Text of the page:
As a reader of TV Technology and this newsletter I would hope that you know the FCC is reallocating channels 1 and 2 (1,990-2,025 MHz) in the 2 GHz Broadcast Auxiliary Service (BAS). What you may not know is that decisions will be made soon that will define how the transition of the channels to the Mobile Satellite Service and Third Generation Wireless (3G) systems will be handled. The July 2000 FCC decision reallocating the 2 GHz BAS frequencies requires that the new users of the frequencies compensate existing users (including broadcasters) for the cost of the transition.
There are several ways to accomplish the transition. The simplest approach would be for broadcasters to simply give up the two channels and move ENG operations on those channels to the channels remaining. Anyone who has tried to get an ENG live shot out of an ongoing event with nationwide importance in a crowded market knows this simply isn't practical. ENG channels are already being shared amongst multiple stations. Another approach would be to narrow the existing channels enough to accommodate two more channels, so the number of channels will remain the same. Communications Research Centre Canada did some tests on this approach a few years ago and concluded there were problems with adjacent-channel interference and audio performance when conventional analog FM was used. The approach most broadcasters are focusing on would also narrow the existing channels to allow the same or a greater number of channels in a smaller amount of spectrum. However, instead of using analog modulation, digital modulation would be used so that broadcasters could continue to transmit multiple high quality audio channels and provide video quality appropriate for viewing on digital TV sets.
As expected, the new users have a different view of the cost of the transition than broadcasters. The new users prefer the lowest cost approaches, which do not include a transition to digital modulation, while broadcasters insist digital modulation is the only way to accommodate the existing BAS in a greatly reduced amount of spectrum. Several plans have been presented to the FCC for the transition. The rules establishing the new MSS and 3G services at 2 GHz require mandatory negotiations if voluntary negotiations fail. The original deadline for voluntary negotiations for Phase 1 of the transition has passed, but the FCC has suspended it until mid-October. Broadcasters have formed the Ad Hoc 2-GHz Reallocation Committee to present their case to the FCC. When considering which proposal to adopt and the extent to which broadcasters should be reimbursed for vacating the frequencies, the FCC will look at the cost of the transition to all broadcasters. For the 2-GHz Committee to make a solid presentation to the FCC it needs to know the amount of 2 GHz equipment in use and where it is used and it needs to know this now before the voluntary negotiation period ends.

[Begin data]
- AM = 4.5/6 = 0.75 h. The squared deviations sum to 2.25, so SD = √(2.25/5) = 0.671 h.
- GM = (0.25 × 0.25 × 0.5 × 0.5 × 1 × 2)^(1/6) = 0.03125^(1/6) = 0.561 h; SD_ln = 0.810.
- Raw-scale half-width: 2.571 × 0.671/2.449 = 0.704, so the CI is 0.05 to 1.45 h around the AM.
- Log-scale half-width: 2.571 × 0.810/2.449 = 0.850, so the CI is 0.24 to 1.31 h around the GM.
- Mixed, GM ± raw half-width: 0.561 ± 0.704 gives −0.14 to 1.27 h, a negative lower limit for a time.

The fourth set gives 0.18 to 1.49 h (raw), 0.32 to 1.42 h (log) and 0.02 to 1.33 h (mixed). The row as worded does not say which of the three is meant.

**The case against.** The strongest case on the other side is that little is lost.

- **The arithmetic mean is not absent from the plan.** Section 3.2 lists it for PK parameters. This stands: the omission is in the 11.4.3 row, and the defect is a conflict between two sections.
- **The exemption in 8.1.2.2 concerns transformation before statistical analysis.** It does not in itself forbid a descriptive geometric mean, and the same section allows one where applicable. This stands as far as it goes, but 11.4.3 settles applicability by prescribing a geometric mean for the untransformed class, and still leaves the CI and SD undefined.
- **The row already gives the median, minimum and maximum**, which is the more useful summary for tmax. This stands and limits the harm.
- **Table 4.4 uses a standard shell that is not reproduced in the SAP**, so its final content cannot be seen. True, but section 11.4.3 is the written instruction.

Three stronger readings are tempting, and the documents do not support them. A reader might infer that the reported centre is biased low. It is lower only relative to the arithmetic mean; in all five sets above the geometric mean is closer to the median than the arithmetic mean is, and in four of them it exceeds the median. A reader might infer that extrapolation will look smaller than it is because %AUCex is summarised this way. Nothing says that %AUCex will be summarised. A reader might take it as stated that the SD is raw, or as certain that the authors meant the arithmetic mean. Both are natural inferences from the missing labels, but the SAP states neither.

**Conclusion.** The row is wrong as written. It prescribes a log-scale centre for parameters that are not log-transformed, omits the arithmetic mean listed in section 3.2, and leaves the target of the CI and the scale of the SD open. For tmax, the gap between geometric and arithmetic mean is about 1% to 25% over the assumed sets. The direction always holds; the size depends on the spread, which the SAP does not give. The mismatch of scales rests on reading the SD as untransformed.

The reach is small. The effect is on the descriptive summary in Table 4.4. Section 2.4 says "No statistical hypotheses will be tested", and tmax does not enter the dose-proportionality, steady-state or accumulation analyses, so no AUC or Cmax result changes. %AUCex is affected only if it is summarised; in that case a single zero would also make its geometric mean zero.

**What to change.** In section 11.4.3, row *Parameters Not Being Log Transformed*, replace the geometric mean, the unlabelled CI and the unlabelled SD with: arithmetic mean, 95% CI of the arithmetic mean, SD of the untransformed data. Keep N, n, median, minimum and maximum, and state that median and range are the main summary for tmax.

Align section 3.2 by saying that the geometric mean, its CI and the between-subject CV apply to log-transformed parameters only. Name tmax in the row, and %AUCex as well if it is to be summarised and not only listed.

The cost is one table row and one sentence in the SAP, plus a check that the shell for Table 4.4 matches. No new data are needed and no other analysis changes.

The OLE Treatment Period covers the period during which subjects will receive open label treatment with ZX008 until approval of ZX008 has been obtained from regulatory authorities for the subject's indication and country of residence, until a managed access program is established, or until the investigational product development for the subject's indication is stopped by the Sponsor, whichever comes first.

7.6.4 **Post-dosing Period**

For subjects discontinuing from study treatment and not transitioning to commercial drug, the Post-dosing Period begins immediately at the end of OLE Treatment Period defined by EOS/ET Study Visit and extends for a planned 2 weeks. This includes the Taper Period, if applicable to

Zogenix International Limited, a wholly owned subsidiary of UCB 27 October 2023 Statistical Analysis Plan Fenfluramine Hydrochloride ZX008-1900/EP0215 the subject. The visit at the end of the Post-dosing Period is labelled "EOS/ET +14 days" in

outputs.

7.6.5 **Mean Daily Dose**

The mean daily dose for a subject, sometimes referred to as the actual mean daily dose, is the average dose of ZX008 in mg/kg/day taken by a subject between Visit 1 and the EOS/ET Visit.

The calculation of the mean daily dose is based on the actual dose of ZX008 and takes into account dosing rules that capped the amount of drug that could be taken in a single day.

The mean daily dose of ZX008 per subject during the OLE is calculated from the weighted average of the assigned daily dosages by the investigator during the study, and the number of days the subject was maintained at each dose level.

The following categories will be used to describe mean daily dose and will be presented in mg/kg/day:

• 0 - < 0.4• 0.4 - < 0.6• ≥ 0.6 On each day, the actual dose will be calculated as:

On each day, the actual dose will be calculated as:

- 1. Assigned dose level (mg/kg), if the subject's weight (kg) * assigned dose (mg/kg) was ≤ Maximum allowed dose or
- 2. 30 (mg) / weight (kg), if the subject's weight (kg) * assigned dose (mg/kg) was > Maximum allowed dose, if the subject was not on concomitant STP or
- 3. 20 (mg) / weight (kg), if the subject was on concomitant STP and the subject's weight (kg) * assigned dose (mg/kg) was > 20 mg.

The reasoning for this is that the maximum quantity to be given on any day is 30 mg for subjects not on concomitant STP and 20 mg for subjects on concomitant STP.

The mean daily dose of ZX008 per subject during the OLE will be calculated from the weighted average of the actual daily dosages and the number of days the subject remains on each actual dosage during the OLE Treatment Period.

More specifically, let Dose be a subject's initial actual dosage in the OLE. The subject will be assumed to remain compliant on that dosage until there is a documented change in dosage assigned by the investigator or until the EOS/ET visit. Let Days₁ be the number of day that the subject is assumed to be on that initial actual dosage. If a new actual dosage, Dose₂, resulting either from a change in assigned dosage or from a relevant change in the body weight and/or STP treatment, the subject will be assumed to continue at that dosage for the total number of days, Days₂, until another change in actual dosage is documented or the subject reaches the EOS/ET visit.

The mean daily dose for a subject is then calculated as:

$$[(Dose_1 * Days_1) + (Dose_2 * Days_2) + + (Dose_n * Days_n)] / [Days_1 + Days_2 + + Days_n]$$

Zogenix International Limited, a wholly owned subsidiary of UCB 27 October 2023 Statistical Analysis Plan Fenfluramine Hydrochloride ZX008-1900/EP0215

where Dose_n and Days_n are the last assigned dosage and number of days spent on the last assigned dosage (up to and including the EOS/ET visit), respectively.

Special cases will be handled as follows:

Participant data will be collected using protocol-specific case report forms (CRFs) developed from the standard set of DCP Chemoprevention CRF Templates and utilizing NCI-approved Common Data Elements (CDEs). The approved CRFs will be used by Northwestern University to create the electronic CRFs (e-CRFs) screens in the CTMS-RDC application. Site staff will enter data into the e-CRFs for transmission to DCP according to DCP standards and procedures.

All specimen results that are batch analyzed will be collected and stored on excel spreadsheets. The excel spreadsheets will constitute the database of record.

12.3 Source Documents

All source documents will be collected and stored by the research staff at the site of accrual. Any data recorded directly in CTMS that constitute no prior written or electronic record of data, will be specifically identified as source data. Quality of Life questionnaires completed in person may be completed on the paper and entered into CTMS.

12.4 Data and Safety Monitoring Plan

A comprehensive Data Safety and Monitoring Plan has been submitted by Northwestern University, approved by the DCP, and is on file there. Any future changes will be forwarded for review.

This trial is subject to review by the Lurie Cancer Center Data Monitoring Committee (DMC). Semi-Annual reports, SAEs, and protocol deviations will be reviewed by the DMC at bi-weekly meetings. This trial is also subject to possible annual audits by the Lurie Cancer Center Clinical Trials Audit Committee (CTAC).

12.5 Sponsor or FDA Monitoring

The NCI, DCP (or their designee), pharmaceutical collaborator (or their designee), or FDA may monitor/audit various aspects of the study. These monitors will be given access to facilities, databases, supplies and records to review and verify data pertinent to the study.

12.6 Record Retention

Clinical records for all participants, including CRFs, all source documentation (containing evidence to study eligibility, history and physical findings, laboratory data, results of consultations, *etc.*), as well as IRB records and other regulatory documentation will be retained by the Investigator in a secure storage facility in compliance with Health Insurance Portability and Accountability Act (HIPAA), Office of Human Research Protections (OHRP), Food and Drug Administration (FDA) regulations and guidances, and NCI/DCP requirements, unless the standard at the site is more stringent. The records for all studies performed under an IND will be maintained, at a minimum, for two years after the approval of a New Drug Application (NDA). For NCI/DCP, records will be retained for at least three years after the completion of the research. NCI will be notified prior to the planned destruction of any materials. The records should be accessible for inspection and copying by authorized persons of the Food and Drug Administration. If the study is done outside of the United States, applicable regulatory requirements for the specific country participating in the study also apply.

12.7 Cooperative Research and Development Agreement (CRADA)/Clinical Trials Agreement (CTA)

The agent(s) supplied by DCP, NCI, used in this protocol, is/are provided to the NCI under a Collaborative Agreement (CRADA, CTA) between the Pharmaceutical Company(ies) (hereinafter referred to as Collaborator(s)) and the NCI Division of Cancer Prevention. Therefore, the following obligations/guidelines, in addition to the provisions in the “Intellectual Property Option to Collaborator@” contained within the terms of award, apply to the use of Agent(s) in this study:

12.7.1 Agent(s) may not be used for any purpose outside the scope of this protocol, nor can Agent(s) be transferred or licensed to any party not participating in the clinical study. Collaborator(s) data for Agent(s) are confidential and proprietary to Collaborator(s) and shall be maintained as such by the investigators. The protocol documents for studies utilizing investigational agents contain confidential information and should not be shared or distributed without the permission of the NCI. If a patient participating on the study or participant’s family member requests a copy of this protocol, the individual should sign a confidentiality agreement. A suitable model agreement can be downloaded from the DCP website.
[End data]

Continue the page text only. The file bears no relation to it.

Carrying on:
Fortunately, the 2-GHz Committee has made it easy for station engineers to provide this information. Either follow the link on the SBE web site or link directly to the 2003 2-GHz BAS Census. A description of the Ad Hoc 2 GHz Reallocation Committee is also available.
If you are responsible for your station's 2-GHz ENG operations, do not read on! Stop and fill out this form now, before you forget! It is easier than filling out a free trade magazine subscription form. The form asks which 2-GHz ENG channels you are using (with a convenient drop down box listing channels), whether and how split or offset channels are used in your ENG operations, the number and age (0-3 years or 3-plus years) of ENG, portable and aerial/helicopter ENG transmitters and the equipment's digital capability. Similar questions are asked for ENG receivers and antennas. There is also a space to list fixed 2-GHz links, if you are using 2-GHz frequencies for that purpose. While call signs are requested, the 2-GHz Committee assures participants that individual stations specifics will not be shared, as the entries will be automatically entered into a database. Several broadcast group and association lawyers have reviewed the effort and cleared it.
Have you filled out the census yet?
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